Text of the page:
The bridge is supported half way along its length by a 2×2 that runs under it and attaches to the horizontal 2x4s of the cage frame on either side. The bridge rung is screwed to the support with 2″ screws, and 7-1/2″ long 2×2 wood posts fashioned to hold the rope are positioned on either side of the bridge are attached to that support. The same sized posts were placed at the far end on the perch platform. The rope was fed through the 1/2″ holes and knotted on the far ends, as well as either side of the middle supports. The bridge is bolted to each perch on the underside with 2″-long bolts, and metal crimping tubes were placed on the long ends of the clothesline wire and cut short. The perch is 1″ plywood and is 18″ x 14″. We covered it with shag artificial turf. The inside of the cat hut floor has outdoor carpeting glued down.
This provides the cats a scratching post in the enclosure as well as a long vertical climb for exercise. When the cats reach the top they are rewarded with the highest perch in the enclosure. The bridge provides an unstable usage scenario to challenge the cats when they wish to explore. Winds make this even more challenging.
Triangular cat cubby and shady deck
We used more sheet stock for the shelves inside the triangle, and for the divider on the lower shelf. A base deck was constructed by ripping the rough-cut 1×6 spruce into 2-7/8″ wide strips by 28″ long and spacing them out evenly and attaching them to the sides of the 13-1/8″ 2×2 supports. The 13″ x 25″ lower shelf sits on four 7-1/2″ long 2×2 legs, which were screwed to the base deck boards and to the shelf.
The roof was made with more sheet stock, tar paper and cedar shingles. We attached the shingles with the #6 x 1/2″ screws and glued the top layer on so no screws are visible. The outdoor carpet was cut, glued into the 3 cubby holes. The back of the triangle was filled in with cedar boards cut to fit the ‘A’ shape.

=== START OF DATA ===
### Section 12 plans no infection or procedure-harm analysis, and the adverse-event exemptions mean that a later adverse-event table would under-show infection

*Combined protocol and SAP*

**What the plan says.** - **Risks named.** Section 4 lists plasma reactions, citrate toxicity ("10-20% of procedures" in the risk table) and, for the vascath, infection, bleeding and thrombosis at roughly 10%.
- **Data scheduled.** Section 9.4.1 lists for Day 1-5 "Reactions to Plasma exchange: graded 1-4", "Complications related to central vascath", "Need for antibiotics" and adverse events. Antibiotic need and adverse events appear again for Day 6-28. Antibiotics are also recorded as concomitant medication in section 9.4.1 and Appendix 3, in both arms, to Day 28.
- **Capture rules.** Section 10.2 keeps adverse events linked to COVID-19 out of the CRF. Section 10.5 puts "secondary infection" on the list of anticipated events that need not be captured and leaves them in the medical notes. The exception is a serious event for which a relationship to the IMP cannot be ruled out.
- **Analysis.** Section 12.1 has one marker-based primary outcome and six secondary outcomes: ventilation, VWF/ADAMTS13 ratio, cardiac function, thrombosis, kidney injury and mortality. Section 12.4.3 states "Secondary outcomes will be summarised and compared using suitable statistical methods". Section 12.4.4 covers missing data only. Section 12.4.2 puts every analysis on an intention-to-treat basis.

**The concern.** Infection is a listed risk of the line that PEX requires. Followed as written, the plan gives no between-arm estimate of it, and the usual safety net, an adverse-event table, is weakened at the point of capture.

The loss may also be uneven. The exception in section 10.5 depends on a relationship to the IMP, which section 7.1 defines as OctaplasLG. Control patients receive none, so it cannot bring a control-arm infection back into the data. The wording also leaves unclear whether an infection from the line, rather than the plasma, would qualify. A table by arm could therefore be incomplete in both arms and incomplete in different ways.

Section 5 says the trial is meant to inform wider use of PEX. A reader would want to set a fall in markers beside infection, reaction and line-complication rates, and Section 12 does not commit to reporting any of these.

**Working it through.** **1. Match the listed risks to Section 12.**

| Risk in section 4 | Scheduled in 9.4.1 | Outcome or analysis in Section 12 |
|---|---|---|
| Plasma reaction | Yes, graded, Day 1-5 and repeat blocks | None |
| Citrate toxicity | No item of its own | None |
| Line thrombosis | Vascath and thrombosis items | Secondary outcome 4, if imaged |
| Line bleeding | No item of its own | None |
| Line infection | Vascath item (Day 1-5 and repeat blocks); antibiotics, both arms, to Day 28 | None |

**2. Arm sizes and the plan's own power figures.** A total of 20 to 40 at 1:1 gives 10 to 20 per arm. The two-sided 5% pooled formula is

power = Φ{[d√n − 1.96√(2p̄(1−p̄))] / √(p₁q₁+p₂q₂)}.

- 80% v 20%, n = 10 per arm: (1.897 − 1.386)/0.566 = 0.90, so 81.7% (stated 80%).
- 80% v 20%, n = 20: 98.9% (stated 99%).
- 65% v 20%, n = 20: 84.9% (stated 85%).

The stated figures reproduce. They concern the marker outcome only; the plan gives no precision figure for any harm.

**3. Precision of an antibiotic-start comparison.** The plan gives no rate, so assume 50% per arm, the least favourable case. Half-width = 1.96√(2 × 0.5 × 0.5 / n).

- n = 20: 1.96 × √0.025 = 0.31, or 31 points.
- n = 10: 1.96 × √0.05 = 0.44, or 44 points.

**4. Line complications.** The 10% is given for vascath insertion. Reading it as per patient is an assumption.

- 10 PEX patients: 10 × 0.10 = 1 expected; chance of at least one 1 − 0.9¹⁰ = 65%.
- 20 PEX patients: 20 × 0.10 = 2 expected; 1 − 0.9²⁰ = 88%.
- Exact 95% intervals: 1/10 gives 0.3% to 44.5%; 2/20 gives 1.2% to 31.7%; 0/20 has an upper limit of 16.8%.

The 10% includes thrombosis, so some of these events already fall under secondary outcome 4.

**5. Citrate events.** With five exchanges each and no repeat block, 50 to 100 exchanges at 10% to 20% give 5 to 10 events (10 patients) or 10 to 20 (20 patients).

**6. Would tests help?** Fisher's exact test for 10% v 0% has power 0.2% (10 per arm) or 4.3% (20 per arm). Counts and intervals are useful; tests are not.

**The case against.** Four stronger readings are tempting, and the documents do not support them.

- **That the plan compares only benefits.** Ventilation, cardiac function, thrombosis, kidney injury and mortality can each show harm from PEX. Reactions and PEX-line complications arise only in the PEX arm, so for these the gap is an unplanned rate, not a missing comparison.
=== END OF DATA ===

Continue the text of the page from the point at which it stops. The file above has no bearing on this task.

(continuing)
Strips of pine, 1×1, were screwed to the underside of the back of the roof to attach the thin cedar boards to. They are set in so the cedar boards are flush with the back of the roof. This provides the cats with privacy, shelter and separate hiding spots from the other cats or outdoor threats.
Ramps to perches
Longer pieces of 1×6 cedar were used for the ramps. Treads/rungs were made for the ramps by cutting thin pieces of cedar and attaching them to the top surface of the ramps, 6″ apart. A 12″ x 12″ piece of plywood serves as the top perch at the peak between the two ramps, and a 12″ x 9″ piece of plywood is the perch on the right side. A 9″-long piece of 2×4 supports the bottom of the ramp on the left because it came close to a stair on the 4×4 post of the cat hut. The perches have outdoor carpeting cut to fit the tops of the perches. All perches are screwed to horizontal 2x4s.
Poplar climbing branch
A 6′ long, 5″ diameter poplar branch is supported at one end by sitting on top of a horizontal 2×4 support. It’s screwed in place with a 5″ x #8 screw. The left end is screwed to a stud in the front wall with two 7″ x #8 screws. It’s oriented on a slight diagonal from front to back of the cage. This provides a chance for the cats to work on their balance. Even Bart, our most clumsy cat, can use this.
After our cats have used their new catio for a while now I’m realizing we might have built it higher than necessary, as they very rarely use the top section. Kittens might be more apt to explore though.
Our friends think the new addition is totally over the top, but we’re really glad we put the effort in and built them a large enclosure. The cats really love their new outdoor space and spend a lot of time relaxing and playing in it.